Be that as it may (or not)…   In an odd twist on normal, jumbo mortgages have suffered during the Great Recession. Usually they account for 18% of the real estate market, but according to a new Wall Street Journal (WSJ) report, jumbo mortgages were only 5% of the real estate mortgage market in 2009 and 2010.

Interest rates for jumbo mortgages have been high too, but are now back down to earth. The WSJ reports the average jumbo rate through the week ended Oct. 29 was 5.11%, down from about 6.14% on Jan. 1, 2010

It’s my experience that people who can afford to take out a jumbo mortgage expect to get a mortgage easily, with little trouble and few questions about their financial life. Beware, the New Normal is different, even if you’re wealthy. My favorite brokers and the WSJ story report that mortgage underwriting continues to be strict: Borrowers still need excellent credit profiles and must provide complete documentation and verification of income, unlike several years ago. Down payments of 20% to 40% typically are required.

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hat tip Relator John Wake for the inspiration and source article for this post

Fannie and Freddie caused housing crash?

Did Fannie Mae and Freddie Mac cause the housing debacle? Before we get to the answer, let’s all get on the same page about what Fannie, Freddie and FHA actually are.
Neither Fannie Mae, Freddie Mac or FHA is a bank, they don't lend money.  FHA insures loans and Fannie Mae and Freddie Mac are investors, they purchase loans from the banks who originate them as soon as they are "funded".  (source: the Examiner.com)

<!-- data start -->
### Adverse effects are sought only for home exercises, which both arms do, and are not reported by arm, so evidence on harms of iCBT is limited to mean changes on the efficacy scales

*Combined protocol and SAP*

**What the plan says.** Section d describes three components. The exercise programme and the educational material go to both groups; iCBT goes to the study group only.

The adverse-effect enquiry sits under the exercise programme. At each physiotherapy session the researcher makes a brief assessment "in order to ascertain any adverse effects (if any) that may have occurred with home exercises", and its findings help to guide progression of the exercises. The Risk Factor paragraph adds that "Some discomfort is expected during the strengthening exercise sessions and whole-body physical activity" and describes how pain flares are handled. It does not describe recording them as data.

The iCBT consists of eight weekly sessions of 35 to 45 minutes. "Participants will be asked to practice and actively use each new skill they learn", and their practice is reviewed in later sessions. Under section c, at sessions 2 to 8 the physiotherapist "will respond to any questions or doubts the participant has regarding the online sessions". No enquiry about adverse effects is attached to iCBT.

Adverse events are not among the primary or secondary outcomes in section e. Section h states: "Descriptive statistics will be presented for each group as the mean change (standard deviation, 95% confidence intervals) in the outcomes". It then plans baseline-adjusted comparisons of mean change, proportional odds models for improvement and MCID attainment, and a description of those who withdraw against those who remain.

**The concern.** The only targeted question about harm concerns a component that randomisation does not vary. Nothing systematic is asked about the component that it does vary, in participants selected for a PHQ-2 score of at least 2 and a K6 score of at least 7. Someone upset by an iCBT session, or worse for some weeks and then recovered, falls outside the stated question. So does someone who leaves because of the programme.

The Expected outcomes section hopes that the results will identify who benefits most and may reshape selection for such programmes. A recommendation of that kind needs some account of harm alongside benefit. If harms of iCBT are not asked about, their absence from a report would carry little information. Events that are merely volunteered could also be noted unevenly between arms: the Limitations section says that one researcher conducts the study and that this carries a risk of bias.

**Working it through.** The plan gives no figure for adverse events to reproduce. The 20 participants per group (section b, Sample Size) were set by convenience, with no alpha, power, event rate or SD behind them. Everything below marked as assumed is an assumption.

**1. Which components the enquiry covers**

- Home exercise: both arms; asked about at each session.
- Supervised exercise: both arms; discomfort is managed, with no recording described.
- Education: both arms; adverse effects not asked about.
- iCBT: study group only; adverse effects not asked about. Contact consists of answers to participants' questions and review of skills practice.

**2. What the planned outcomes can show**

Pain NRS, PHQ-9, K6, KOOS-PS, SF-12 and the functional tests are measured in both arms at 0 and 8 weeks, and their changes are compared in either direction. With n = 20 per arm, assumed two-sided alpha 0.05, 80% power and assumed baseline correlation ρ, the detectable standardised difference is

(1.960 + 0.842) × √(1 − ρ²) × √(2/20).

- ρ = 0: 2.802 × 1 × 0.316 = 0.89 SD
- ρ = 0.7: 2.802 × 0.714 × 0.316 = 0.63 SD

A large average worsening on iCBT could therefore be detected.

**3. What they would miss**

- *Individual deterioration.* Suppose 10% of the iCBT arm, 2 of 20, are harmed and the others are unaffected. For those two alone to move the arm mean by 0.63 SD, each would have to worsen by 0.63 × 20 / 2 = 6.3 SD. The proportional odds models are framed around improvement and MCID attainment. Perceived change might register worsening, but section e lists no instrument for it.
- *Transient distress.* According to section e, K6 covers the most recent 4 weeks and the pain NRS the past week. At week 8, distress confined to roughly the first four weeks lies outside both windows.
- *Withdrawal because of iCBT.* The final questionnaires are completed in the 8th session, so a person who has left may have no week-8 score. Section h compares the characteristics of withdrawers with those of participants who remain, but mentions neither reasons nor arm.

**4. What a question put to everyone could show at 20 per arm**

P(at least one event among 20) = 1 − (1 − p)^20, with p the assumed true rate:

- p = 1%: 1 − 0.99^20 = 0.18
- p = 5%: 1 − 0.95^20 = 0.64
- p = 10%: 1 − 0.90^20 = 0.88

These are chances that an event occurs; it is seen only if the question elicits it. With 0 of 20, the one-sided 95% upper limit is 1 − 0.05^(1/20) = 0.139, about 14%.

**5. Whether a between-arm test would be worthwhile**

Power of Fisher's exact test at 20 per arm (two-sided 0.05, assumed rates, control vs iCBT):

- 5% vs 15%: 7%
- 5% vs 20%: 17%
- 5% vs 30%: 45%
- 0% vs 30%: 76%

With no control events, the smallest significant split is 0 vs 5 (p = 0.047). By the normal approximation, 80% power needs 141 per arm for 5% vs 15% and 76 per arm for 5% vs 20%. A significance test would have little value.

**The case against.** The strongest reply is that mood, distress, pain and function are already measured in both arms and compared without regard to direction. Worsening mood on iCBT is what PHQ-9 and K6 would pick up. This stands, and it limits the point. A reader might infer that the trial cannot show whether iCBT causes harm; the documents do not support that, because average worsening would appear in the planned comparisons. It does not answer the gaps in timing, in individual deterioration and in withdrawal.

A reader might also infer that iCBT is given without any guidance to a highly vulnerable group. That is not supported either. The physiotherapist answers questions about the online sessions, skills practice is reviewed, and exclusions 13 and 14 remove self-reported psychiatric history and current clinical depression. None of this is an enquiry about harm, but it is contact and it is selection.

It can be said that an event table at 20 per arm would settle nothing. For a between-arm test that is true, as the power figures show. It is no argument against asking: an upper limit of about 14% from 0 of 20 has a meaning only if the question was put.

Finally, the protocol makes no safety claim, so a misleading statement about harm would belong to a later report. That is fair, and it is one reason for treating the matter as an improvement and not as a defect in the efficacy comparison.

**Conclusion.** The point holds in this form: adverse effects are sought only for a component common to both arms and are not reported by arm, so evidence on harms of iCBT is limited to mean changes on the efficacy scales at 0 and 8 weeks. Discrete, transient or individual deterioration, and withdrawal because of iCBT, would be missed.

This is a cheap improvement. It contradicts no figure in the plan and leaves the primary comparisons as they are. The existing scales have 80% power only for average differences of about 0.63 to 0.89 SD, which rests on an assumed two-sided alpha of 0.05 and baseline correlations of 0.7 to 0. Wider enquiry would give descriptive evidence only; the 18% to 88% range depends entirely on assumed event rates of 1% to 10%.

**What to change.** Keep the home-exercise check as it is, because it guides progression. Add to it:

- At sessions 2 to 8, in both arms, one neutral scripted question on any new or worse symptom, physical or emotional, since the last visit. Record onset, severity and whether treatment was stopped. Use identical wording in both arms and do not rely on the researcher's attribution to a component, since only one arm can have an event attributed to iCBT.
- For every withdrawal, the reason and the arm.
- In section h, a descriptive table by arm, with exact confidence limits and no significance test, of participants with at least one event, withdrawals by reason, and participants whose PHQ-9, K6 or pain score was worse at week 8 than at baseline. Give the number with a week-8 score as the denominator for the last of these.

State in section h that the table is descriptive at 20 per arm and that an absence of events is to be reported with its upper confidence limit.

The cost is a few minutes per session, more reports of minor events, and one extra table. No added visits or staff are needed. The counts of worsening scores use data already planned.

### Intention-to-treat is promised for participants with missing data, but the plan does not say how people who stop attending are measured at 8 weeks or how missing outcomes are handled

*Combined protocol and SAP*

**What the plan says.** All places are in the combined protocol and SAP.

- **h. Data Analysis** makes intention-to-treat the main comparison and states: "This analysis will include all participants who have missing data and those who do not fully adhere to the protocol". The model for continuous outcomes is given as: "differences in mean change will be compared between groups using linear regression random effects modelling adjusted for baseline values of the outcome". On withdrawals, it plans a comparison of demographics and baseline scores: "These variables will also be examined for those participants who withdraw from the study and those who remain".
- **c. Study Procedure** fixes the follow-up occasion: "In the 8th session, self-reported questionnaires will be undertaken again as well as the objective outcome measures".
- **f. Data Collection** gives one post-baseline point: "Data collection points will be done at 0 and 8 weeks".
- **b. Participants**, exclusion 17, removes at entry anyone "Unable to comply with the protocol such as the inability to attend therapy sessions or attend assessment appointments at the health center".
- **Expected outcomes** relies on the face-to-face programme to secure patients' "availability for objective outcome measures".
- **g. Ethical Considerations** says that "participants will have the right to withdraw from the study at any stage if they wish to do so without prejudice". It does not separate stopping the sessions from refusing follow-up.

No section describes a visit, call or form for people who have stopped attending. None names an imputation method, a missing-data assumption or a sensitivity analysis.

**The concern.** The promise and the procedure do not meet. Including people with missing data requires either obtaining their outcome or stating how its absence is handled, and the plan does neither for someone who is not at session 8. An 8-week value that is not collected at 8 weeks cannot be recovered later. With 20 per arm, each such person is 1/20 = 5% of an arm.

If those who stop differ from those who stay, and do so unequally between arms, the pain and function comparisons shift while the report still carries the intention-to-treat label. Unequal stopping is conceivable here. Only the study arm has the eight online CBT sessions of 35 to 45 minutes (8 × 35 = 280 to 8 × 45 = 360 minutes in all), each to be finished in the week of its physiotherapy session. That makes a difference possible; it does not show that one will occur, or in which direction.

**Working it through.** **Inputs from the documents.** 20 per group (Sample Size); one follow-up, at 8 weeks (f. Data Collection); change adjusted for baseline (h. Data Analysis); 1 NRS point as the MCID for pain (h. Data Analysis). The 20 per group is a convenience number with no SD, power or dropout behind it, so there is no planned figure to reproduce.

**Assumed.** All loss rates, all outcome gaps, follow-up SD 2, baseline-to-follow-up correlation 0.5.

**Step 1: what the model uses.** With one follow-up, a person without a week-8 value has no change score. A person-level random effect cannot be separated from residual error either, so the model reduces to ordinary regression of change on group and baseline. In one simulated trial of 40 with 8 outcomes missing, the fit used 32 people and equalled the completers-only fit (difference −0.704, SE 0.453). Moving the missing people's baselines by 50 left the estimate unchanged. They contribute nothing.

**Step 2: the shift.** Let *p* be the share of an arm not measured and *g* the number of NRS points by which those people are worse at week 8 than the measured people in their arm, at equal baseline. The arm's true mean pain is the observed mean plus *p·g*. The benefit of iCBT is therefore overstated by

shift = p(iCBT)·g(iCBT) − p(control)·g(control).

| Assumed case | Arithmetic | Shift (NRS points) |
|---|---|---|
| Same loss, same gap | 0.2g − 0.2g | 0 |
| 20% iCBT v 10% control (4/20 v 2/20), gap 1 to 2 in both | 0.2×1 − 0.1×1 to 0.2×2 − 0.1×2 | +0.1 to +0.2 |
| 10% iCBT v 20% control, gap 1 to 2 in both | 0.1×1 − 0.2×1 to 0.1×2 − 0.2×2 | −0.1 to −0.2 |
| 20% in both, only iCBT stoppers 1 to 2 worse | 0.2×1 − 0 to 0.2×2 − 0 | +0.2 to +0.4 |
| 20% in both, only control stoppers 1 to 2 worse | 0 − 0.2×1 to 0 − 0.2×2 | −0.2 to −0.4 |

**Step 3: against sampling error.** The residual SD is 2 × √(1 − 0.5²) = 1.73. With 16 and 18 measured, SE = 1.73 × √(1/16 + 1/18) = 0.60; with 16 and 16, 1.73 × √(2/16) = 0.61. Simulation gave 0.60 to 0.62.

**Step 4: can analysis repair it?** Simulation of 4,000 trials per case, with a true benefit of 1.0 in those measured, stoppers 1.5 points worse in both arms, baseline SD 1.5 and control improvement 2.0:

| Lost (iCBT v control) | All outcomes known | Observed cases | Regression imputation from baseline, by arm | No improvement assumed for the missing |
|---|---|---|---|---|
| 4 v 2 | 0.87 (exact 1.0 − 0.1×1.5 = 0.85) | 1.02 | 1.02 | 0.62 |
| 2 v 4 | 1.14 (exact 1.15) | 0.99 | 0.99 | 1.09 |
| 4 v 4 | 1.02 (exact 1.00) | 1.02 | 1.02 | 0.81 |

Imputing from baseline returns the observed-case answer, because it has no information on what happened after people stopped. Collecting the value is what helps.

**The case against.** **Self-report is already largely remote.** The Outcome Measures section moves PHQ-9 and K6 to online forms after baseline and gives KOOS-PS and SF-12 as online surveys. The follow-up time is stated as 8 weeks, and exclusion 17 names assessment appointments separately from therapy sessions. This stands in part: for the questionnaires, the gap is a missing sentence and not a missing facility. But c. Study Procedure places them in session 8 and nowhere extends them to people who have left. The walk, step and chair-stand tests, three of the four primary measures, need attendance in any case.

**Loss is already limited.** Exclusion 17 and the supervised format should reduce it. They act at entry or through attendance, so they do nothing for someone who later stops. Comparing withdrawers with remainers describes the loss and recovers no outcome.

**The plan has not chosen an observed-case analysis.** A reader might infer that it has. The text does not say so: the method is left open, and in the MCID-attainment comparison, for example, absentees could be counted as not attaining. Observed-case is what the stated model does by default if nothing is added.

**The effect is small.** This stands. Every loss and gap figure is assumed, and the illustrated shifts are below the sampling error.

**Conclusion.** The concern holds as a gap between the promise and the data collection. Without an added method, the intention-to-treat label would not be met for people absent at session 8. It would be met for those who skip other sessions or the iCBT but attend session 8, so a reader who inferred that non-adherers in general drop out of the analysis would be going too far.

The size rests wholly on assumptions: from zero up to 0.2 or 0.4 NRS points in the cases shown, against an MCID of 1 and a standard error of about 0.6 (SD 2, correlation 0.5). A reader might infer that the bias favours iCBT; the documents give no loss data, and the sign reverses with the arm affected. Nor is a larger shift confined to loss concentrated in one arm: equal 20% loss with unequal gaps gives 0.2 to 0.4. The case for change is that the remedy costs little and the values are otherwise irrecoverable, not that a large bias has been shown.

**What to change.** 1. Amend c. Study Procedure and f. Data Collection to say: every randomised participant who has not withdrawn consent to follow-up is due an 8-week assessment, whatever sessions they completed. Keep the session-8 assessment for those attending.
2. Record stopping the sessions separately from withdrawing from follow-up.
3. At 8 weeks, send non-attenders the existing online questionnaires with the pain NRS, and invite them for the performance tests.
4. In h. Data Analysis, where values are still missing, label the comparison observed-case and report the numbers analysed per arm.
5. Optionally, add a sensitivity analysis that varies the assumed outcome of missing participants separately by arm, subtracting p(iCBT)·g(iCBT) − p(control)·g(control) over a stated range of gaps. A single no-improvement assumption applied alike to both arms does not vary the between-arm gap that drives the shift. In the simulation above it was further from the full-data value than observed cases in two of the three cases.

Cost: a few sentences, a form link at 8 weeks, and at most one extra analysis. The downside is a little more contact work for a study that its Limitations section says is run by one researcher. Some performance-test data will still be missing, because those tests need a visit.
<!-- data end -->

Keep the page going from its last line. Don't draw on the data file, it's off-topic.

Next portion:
Look at the charts below and I think you’ll find that the people who scream that Fannie Mae and Freddie Mac caused the housing crisis are simply wrong. How can two companies that had the smallest share of the mortgage market have caused anything in that market? Other lenders - notably Bear Stearns, Lehman Brothers and the rest of that gang - were involved in the subprime mortgage world far deeper than Fannie and Freddie.

I’ll leave it to each of our lovely readers to decide whether the Fannie/Freddie bashers are stupid, lying or practicing world-class political spin.

mortgage originations by originator (I originally found these charts on Barry Ritholtz' The Big Picture blog)

See how the number of mortgages issued by Fannie and Freddie during the boom years of 2004-2007 dropped dramatically?

Meanwhile the number of mortgages issued by ‘private label’ lenders increased sharply. “Private label” in this context means companies like Lehman Brothers, Bear Stearns, Merrill Lynch, Goldman Sachs and Morgan Stanley.

Here’s the same data divided by mortgage type:

Mortgage originations by product type, 2003-2010

See all those subprime mortgages being offered by companies that weren’t Fannie and Freddie?

See 2004-06? That was the height of the boom; the market cooled after that. Fannie and Freddie lost market share during those years and Lehman, Bear and their friends made more mortgages every year.

This isn’t to say that Fannie and Freddie don’t have their problems. They do. They just aren’t guilty of causing the housing crisis.